There’s a feeling that everybody has experienced who has spent a significant amount of time away from home, be it at summer camp, in another country, at school, or just after a long and stressful day at the office. It’s the feeling of comfort, like you don’t need to worry about how such and such will turn out or how you’re going to get to the next place. You know your home, you know the area, and you feel at peace there. That’s how I felt upon my arrival in Turkey this morning.
While today was a relatively extraordinary day, no single thing felt odd, or threw me off balance (except the one, but I’ll get to that) enough to make me feel like I was in a strange place. Istanbul feels like home. And I love that.
Passport Control didn’t want me in the country. Typical Turkish Bureaucratic Ailment (for more on that, click here), convincing the border guards that I was still a student there, which I am not, and that I should have a residency permit, which I should not. I waited for an hour while they canceled my visa, then reissued it, all the while tossing the job between six different officials and whomever was in the back office. This didn’t phase me. It’s Turkey, and they operate like that.
Taksim Square is vastly different from last year. Entire strips of shops have been torn down and where there used to be endless streams of cars dashing through the square, there is now a vast, empty, plain space that surrounds Gezi Park on two sides, instead of one. There’s a police van with an armed guard and a water cannon turret on top keeping watch over the square. It’s a new face on the same old Taksim. That’s Istanbul… always changing and never changing.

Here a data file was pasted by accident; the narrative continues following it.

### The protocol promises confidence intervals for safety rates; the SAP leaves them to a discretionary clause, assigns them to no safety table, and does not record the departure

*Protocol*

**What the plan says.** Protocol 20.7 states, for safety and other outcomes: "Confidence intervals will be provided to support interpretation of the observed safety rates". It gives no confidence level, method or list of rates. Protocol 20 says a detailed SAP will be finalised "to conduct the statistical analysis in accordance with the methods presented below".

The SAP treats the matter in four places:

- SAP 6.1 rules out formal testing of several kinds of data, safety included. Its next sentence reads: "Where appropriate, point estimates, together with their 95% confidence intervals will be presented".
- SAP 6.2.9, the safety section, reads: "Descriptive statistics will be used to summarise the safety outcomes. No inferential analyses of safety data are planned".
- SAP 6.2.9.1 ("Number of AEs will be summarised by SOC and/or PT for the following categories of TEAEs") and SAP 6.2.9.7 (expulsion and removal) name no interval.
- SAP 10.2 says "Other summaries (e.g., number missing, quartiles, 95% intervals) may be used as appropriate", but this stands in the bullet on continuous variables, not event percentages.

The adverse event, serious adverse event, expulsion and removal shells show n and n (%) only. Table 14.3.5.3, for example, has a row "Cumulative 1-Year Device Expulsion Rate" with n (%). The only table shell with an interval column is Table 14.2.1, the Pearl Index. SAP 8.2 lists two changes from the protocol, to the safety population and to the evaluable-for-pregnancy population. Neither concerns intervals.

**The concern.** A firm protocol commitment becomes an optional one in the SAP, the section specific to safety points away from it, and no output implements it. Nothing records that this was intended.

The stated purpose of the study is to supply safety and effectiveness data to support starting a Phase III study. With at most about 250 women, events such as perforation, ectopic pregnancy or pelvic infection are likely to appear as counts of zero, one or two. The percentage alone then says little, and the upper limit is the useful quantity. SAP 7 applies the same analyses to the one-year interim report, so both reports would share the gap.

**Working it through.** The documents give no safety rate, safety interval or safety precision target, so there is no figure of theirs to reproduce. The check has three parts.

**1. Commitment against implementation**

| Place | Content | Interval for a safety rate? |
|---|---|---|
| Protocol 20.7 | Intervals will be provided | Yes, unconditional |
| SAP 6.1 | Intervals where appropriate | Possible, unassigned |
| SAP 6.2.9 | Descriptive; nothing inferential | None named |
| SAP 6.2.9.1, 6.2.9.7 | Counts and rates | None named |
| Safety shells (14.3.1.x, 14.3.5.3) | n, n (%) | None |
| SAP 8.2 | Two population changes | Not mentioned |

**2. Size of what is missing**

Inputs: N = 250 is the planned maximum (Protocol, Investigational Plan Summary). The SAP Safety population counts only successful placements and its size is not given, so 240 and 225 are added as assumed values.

I walked the entire length of Istiklal Cd with my backpack on. I was drenched in sweat, I got stares and confused looks as to why I was following a street sweeping car so closely (it parted the sea of people for me). But it gave me comfort to look around and see so much familiarity. There was no getting lost this time – as there was the first day I arrived in the cold in January of 2012 – no maps. I knew my area, and felt at peace there.
Only one thing caught me off balance, quite literally. That was a fast moving tram that I didn’t see until it was almost too late. But we live and we learn, and now I know that running across the street to see the brightly colored stairs is not a reason to not thoroughly check your surroundings.
So there it is. Istanbul, a city in which so much has changed in one year but doesn’t seem to have changed in the past 600. And with food to die for… just today I got to enjoy Iskender Kebap, baklava, turkish coffee, fish köfte, salmon shish, fresh calamari, mussels and anchovies… and hookah, elma ve nane. My taste buds could not be happier.
So, weirdly enough, I left home, flew for ten hours, and landed at home. Needless to say I’m looking forward to my week here.